Soy, oat, almond and other drinks that bill themselves as “milk” can keep using the name, according to draft federal rules released last week.
Food and Drug Administration officials issued guidance that says plant-based beverages don’t pretend to be from dairy animals – and that U.S. consumers aren’t confused by the difference.
Dairy producers for years have called for the FDA to crack down on plant-based drinks and other products that they say masquerade as animal-based foods and cloud the real meaning of “milk.”
Under the draft rules, the agency recommends that beverage makers label their products clearly by the plant source of the food, such as “soy milk” or “cashew milk.”
The rules also call for voluntary extra nutrition labels that note when the drinks have lower levels of nutrients than dairy milk, such as calcium, magnesium or vitamin D. They would continue to allow labels that note when plant-based drinks have higher levels. Fortified soy milk is the only plant-based food included in the dairy category of U.S. dietary guidelines because of its nutrient levels.
The new guidelines are aimed at providing consumers clear nutrition information, FDA Commissioner Dr. Robert Califf said in a statement. The draft rules do not apply to nondairy products other than beverages, such as yogurt.
The National Milk Producers Federation, an industry trade group, applauded the call for extra nutrition information on drink labels, but said they rejected the FDA’s conclusion that plant-based drinks can be called milk because it’s a “common and usual name.”
The Good Food Institute, a group that advocates for plant-based products, objected to the extra labeling in a statement, saying “the guidance misguidedly admonishes companies to make a direct comparison” with cow’s milk, even though key nutrients are already required to be listed.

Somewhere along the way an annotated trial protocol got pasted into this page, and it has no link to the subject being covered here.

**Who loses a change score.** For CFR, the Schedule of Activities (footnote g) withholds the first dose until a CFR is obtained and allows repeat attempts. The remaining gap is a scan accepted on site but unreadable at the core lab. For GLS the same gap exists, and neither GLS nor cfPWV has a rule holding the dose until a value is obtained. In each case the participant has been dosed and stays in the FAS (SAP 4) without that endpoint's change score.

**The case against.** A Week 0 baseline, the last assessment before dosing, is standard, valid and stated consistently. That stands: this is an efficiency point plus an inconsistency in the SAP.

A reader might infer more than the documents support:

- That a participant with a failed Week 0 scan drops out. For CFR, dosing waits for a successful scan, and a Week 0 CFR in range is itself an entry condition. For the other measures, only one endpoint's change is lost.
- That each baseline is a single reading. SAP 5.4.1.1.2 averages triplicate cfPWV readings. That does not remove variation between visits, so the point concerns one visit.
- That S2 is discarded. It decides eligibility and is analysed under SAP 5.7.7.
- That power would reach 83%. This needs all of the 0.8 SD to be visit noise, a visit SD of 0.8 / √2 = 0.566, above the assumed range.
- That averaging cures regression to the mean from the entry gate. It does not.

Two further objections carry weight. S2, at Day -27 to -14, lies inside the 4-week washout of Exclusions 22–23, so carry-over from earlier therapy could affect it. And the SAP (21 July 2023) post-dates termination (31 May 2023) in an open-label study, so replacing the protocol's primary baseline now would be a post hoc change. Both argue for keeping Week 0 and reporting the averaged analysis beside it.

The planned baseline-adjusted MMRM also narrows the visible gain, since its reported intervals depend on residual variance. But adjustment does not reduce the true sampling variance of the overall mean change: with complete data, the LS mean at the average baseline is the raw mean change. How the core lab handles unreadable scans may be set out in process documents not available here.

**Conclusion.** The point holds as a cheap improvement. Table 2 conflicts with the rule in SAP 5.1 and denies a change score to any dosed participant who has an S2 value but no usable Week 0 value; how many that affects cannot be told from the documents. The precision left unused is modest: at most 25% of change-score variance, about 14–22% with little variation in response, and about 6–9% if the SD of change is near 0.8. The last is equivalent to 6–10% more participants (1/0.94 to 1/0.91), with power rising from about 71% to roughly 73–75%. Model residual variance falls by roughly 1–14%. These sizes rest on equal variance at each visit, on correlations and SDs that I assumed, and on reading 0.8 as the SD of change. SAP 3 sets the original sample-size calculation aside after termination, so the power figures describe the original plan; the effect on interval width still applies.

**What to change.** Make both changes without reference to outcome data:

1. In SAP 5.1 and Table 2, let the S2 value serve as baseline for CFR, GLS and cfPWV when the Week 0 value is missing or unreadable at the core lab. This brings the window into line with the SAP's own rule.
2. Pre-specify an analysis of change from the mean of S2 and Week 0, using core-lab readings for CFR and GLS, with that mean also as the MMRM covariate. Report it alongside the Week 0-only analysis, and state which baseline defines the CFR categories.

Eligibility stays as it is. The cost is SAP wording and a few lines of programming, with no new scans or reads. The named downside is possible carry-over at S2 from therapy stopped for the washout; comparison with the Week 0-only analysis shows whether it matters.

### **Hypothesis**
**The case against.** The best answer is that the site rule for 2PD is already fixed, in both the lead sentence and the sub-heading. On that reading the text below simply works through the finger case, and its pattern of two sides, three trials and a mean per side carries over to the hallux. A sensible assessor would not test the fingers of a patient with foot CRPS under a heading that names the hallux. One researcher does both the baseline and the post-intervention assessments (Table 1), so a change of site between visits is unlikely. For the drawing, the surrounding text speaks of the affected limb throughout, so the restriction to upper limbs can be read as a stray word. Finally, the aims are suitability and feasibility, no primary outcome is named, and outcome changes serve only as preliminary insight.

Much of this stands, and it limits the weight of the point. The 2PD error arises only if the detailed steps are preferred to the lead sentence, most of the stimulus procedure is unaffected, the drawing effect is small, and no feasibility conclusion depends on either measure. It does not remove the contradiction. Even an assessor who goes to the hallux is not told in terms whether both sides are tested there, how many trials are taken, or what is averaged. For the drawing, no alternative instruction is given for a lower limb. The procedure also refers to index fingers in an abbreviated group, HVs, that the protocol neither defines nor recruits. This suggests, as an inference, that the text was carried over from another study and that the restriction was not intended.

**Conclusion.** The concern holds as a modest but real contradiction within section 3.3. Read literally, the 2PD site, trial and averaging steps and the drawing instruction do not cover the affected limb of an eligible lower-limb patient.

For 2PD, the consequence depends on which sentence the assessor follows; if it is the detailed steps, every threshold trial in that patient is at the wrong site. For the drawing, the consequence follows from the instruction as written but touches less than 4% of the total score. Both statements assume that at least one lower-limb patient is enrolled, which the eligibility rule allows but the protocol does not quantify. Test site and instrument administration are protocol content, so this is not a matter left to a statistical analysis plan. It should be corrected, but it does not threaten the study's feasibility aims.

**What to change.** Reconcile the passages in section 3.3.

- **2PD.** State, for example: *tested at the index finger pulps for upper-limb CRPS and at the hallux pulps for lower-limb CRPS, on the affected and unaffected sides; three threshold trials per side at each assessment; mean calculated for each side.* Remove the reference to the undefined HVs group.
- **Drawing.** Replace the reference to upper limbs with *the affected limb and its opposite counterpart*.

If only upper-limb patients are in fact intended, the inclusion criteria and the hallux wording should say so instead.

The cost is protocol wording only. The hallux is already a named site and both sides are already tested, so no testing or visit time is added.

In recent years, the number of plant-based drinks has exploded to include dozens of varieties, including cashew, coconut, hemp and quinoa-based beverages. Although the drinks are made from the liquid extracts of plant materials, they are frequently labeled – and described – as “milks.”
In the U.S., almond milk is the most popular variety, but oat milk has been seeing the fastest growth. Still, nondairy sales are dwarfed by traditional milk. Sales of refrigerated cow’s milk grew to $12.3 billion in the 52 weeks ending Jan. 28, compared to $2.5 billion for nondairy milk, according to NielsenIQ.
In the past, lawmakers in dairy states have tried to get bills passed that would require the FDA to enforce a federal standard that defines “milk” as the product of “milking one or more healthy cows.”
The agency will accept comments on the draft guidelines through April 23.